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'[EE] Bulging Electrolytics'
2010\07\14@102756 by Roger Weichert

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Hi guys,

I've been going to ask for a while about possible causes for the failure of
some 10,000uF 35v electros that are used in a basic power supply for a
pulsation controller.

There are 7 of them in parallel and on a couple of occasions I have seen
where nearly all have swollen and split their tops and leaked and dried out.
In fact they rattle quite noticeably when you shake them.

>From my understanding I thought that electros only burst if they are fed
with AC or if their voltage rating is exceeded.

In both cases the rectifiers were ok and on fitting new caps the supplies
worked fine.

The originals are rated at 35 volts and even unloaded have a maximum of 15
volts applied. The 240v input would have to more than double to get the
secondries anywhere near 35v !!!

The originals were also only rated at 85 degrees, and I've fitted 105 degree
replacements, but while excessive temperature can dry them out, I wouldn't
have thought it would cause this problem.

I've uploaded an image at    http://imagebin.ca/view/HX_1Ati.html

Any thoughts please.

Regards,   Roger

2010\07\14@103919 by John Hansen

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I don't know whether you've been following the controversy with Dell
computer, but it involved exactly this issue (though not with power supply
caps).  They had this issue with motherboard capacitors that were defective
and exhibited this failure mode.  It was not because the capacitors were
subjected to overvoltage but rather because they were mis-manufactured.  One
batch of Dell servers experienced a 97% failure rate.  Dell has taken some
heat on this because they went to some lengths to disavow the problem and
occasionally blamed the customers for the issue.

If I remember correctly, the capacitor manufacturer in question was
Nichicon.

John Hansen

On Wed, Jul 14, 2010 at 10:27 AM, Roger Weichert <spam_OUTrweicherTakeThisOuTspambigpond.net.au>wrote:

{Quote hidden}

> -

2010\07\14@103935 by AK

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They are just smiling because they are happy!
Joking aside, Have you compared their maximum ripple current rating,
and the ripple current that the pulsation controller loads them with,
during the pulses?


On Wed, Jul 14, 2010 at 10:27 AM, Roger Weichert
<.....rweicherKILLspamspam@spam@bigpond.net.au> wrote:
{Quote hidden}

>

2010\07\14@104520 by Alan B Pearce

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> Hi guys,
>
> I've been going to ask for a while about possible causes for the
failure of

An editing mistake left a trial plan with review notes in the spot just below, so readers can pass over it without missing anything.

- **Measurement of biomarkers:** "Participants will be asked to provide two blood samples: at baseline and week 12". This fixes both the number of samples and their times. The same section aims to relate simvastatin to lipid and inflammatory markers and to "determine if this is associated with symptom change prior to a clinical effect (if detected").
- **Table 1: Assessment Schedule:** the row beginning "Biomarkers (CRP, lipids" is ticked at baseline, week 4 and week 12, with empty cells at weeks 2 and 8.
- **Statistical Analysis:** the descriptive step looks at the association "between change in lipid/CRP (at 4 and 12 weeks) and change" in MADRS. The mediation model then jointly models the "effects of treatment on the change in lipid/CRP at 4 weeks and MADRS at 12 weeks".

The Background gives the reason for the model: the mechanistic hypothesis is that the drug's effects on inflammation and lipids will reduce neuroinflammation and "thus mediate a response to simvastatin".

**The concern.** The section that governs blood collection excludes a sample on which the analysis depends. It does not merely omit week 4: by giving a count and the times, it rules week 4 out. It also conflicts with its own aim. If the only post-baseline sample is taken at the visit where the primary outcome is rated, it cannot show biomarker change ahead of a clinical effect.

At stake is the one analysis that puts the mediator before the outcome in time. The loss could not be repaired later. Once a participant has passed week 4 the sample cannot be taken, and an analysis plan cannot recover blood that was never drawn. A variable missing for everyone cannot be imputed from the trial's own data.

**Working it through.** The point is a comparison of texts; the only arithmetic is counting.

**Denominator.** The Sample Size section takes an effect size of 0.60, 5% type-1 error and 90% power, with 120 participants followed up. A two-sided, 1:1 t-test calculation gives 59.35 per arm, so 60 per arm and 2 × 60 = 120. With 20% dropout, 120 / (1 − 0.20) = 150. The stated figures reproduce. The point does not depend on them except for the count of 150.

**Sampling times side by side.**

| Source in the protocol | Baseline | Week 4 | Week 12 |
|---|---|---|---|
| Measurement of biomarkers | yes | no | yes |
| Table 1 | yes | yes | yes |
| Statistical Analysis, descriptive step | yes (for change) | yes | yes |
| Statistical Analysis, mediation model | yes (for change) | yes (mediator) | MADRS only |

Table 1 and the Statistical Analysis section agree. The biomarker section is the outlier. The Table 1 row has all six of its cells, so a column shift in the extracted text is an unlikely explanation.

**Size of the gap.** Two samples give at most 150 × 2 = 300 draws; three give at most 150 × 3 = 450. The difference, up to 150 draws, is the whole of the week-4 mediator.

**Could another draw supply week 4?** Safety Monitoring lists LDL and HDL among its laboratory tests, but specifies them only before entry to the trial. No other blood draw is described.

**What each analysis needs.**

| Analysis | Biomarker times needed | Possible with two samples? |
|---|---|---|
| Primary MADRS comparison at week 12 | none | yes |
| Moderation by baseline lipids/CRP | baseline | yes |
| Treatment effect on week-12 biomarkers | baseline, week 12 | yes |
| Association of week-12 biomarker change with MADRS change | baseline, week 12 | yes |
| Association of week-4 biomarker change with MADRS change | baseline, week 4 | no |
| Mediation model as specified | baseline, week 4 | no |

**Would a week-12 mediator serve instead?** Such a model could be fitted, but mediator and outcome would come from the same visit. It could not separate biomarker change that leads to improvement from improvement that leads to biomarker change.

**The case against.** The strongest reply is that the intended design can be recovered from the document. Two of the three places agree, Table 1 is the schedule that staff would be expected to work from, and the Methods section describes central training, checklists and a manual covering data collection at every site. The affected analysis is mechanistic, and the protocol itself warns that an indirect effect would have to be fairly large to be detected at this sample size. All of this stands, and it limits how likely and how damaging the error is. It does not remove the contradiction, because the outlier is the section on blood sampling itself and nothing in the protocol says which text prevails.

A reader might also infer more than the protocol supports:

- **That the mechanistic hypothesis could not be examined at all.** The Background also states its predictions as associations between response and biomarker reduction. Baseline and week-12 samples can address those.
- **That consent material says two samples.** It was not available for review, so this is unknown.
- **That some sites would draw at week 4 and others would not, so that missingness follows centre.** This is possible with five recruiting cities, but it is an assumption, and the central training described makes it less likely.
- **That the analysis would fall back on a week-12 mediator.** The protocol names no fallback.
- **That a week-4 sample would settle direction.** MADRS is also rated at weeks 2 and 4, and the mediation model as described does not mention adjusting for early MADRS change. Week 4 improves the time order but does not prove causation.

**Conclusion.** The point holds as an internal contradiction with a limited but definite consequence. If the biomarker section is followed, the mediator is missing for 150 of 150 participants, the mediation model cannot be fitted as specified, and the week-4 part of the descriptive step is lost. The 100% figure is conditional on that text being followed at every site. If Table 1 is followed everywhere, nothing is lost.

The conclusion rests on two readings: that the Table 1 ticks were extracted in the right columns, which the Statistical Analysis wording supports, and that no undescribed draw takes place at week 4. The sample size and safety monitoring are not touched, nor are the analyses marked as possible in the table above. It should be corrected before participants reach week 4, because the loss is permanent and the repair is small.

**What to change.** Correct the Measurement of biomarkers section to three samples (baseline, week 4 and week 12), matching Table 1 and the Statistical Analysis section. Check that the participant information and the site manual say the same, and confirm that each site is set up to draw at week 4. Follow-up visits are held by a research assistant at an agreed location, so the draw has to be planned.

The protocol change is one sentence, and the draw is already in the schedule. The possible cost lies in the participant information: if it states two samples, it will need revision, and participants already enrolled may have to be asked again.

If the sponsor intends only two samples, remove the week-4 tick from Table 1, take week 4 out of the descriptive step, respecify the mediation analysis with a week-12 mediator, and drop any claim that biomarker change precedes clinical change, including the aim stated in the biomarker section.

> some 10,000uF 35v electros that are used in a basic power supply for a
> pulsation controller.

 ^^^^^^^^^^^^^^^^^^^^
I suspect this bit is the cause of your problem.

What is being done during a pulse? I suspect you are heating the
capacitors due to high IR losses during a pulse causing the electrolyte
to boil off eventually.
--
Scanned by iCritical.

2010\07\14@105432 by Olin Lathrop

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Roger Weichert wrote:
> I've been going to ask for a while about possible causes for the
> failure of some 10,000uF 35v electros that are used in a basic power
> supply for a pulsation controller.

The basic causes for electrolytic cap failures are:

1 - Poor manufactured quality.  This is one of those things where
   brand does matter.

2 - Voltage stress.  There isn't a hard limit at the voltage rating,
   so creative specsmanship can be a factor (see #1).  For long
   life it's a good idea to derate the max voltage by a comfortable
   margin.

3 - Temperature.  Again, no hard limit, reputable suppliers may
   leave more margin in their specs.  Derate for long life.  Note
   that high ripple current causes dissipation, which increases
   temperature, which decreases life.  Caps meant for this kind of
   application have a ripple current spec, like Panasonic FK
   series.

> I've uploaded an image at http://imagebin.ca/view/HX_1Ati.html

It's a little hard to tell how tall these caps are, but they look
surprisingly small for 10mF and 35V.  Does it look like 6 Joules can fit in
there to you?  Look up the size of caps of the same rating from reputable
vendors.  If those turn out to be bigger, then it's pretty clear what
happened.


********************************************************************
Embed Inc, Littleton Massachusetts, http://www.embedinc.com/products
(978) 742-9014.  Gold level PIC consultants since 2000.

2010\07\14@111446 by Roger Weichert

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----- Original Message -----